What Is Mayhem (PC 203) and Aggravated Mayhem?

If one is charged with mayhem, or aggravated mayhem, it is not unusual for the rhetorical question of, “what is mayhem?” to be asked.  After all, “mayhem” is not a word often used nowadays.

Penal Code § 203 defines mayhem as conduct that “unlawfully and maliciously deprives a human being of a member of his body, or disables, disfigures, or renders it useless, or cuts or disables the tongue, or puts out an eye, or slits the nose, ear or lip.”  In short, it is injuring someone in a very serious manner, with the intent to do so.  While maiming someone certainly qualifies as mayhem, disabling someone in a significant way qualifies, too.

Aggravated mayhem (Pena Code § 205) involves extreme or reckless disregard for the physical or psychological well-being of the victim.  This may be charged if the defendant holds down the victim while disfiguring him or taunts the victim after injuring him.  If the victim dies, felony murder can be charged even if the intent of defendant was only to commit mayhem.

When the victim dies, first degree murder (Penal Code § 187) can be charged.  Defendant then faces the death penalty, life in prison without the possibility of parole, or twenty-five years to life in prison (Penal Code § 190).

Knowing a few definitions help one understand the crime better.  “Disfiguring” injuries under mayhem law means permanent injuries, regardless of whether doctors can repair or reconstruct the body part, i.e. via plastic surgery.  Disfiguring injuries include “forced” tattoos, burns, “branding” and causing blindness, i.e. through tossing acid on a victim.  “Disabling injuries” are fairly, serious injuries, i.e. a broken leg or back.

The defenses to mayhem are similar to those for battery.  First, self defense or defense of others can affirmatively defeat a charge of mayhem.  The injuries inflicted on another must have been reasonable under the circumstances.  For example, if one is being held at knifepoint and one grabs a beer bottle, breaking it on the attacker’s head to escape, but in the process one breaks the attacker’s facial bones, you did not commit mayhem.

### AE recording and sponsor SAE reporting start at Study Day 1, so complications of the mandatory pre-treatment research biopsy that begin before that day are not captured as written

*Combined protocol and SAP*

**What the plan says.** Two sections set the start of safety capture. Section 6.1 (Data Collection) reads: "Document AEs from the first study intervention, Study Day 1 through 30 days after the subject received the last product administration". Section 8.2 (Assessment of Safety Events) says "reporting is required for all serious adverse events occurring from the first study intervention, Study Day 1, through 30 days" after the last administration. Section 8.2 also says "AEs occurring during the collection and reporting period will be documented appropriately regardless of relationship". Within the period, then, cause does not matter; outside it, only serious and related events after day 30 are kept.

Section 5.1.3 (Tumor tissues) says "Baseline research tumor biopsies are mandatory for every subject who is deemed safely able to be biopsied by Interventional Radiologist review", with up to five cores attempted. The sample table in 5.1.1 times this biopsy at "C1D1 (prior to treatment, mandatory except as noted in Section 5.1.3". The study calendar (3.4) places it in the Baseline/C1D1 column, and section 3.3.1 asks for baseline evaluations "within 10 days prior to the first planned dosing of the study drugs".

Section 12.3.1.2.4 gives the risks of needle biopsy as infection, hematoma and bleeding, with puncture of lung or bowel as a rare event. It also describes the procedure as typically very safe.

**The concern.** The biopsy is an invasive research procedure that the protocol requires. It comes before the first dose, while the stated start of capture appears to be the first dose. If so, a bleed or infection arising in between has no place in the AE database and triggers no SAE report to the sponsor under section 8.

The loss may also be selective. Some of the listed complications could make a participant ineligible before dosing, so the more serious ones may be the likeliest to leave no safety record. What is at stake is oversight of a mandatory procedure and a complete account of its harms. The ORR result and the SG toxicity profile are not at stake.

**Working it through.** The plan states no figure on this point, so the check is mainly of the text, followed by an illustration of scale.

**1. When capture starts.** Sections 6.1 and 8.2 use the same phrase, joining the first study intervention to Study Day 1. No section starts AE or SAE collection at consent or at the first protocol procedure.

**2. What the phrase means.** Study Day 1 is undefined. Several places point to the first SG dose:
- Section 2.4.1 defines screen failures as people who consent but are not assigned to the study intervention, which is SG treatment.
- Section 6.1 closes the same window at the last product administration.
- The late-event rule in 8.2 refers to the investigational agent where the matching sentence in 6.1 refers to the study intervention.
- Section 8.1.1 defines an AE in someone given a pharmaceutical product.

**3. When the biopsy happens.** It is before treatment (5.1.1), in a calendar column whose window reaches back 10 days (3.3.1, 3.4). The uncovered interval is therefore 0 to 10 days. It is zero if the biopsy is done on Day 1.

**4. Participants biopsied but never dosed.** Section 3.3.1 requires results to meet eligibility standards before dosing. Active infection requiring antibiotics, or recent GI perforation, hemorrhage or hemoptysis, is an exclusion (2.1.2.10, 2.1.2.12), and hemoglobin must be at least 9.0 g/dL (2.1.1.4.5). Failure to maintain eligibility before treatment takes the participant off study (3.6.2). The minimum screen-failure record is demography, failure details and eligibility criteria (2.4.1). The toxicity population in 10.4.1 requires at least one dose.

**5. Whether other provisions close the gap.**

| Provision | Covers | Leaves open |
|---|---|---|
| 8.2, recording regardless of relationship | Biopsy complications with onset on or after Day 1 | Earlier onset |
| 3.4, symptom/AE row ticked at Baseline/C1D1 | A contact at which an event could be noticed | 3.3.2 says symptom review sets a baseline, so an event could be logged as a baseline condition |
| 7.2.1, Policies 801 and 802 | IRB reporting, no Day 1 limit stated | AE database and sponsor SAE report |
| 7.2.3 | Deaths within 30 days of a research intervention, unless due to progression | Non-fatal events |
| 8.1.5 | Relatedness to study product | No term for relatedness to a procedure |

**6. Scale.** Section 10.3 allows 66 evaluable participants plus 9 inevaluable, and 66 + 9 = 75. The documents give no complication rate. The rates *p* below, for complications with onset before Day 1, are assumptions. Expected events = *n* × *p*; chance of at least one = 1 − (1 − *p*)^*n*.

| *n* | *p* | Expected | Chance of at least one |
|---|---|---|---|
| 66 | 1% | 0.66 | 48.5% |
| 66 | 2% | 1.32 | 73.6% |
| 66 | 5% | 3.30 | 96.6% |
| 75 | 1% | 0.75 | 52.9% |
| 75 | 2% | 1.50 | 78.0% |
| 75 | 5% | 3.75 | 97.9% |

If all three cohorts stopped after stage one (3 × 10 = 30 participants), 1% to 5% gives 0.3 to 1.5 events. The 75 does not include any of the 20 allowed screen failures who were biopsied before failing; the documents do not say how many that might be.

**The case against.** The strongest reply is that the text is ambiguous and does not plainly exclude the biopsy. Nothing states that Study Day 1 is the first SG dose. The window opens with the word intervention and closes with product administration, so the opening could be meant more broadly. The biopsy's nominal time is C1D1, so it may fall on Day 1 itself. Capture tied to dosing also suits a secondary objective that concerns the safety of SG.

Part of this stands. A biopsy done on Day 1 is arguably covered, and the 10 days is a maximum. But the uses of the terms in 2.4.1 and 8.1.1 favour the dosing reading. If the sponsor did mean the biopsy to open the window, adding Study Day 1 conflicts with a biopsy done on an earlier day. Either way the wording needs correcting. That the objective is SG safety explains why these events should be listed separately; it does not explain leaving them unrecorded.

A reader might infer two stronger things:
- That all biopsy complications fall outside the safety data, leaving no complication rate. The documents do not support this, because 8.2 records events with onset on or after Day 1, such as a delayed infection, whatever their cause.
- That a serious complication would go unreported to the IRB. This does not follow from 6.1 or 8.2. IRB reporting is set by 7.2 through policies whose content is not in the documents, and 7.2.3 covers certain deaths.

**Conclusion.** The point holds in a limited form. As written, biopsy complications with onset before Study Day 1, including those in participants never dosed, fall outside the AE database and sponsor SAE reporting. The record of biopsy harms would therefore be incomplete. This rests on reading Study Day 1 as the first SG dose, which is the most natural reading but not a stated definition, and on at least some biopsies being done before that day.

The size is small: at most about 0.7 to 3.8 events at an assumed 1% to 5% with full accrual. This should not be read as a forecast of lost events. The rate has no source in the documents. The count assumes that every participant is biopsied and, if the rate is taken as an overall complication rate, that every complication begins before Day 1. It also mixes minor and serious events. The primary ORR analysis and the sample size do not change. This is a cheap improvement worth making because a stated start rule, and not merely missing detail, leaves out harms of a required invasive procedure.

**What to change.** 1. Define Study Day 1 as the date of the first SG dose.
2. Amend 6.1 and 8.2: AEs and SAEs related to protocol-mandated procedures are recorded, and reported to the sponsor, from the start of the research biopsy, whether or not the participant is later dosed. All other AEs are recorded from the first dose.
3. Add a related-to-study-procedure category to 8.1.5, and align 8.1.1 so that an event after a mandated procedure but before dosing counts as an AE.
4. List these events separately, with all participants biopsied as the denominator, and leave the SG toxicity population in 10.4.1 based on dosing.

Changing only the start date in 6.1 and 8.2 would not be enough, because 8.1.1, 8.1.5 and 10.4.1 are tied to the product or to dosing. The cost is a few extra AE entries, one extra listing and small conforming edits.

A second defense, but less commonly seen, is accident.  This defense addresses the issue of malice in one’s mental state or intent.  For example, a baseball player at bat may argue with an umpire and in the process, throw down his bat in anger.  By accident, the bat may bounce up and strike the catcher standing nearby, breaking his jaw.  This would not be mayhem.

Mayhem is always a felony.  The minimum punishment is two years in state prison.  The maximum is eight years in state prison.  If convicted of aggravated mayhem, a life sentence is possible.  

It is common for certain sentencing enhancements to apply in crimes such as mayhem and aggravated mayhem.  These can add one to eight years of additional time in prison. California Penal Code § 667.9.  These apply when the victim is under 14 years old or over 65, if the victim is blind, deaf or mentally retarded or the victim is a paraplegic or quadriplegic.  When there is “great bodily harm,” defined as a significant or substantial bodily injury, a three or six year enhancement can also apply.  One can also be charged with torture under Penal Code § 206, if one inflicted injury with the cruel intent to cause unusual pain.

For more information about mayhem, click on the following articles:
  1. Systematic Child Abuse Over Time Supports Aggravated Mayhem Conviction.
  2. One or Two Strikes? Appeals Court Says Two Attacks Thirty Minutes Apart.
  3. California Supreme Court Rules Multiple Punishments for Single, Gang-Related Act Violates Penal Code § 654.
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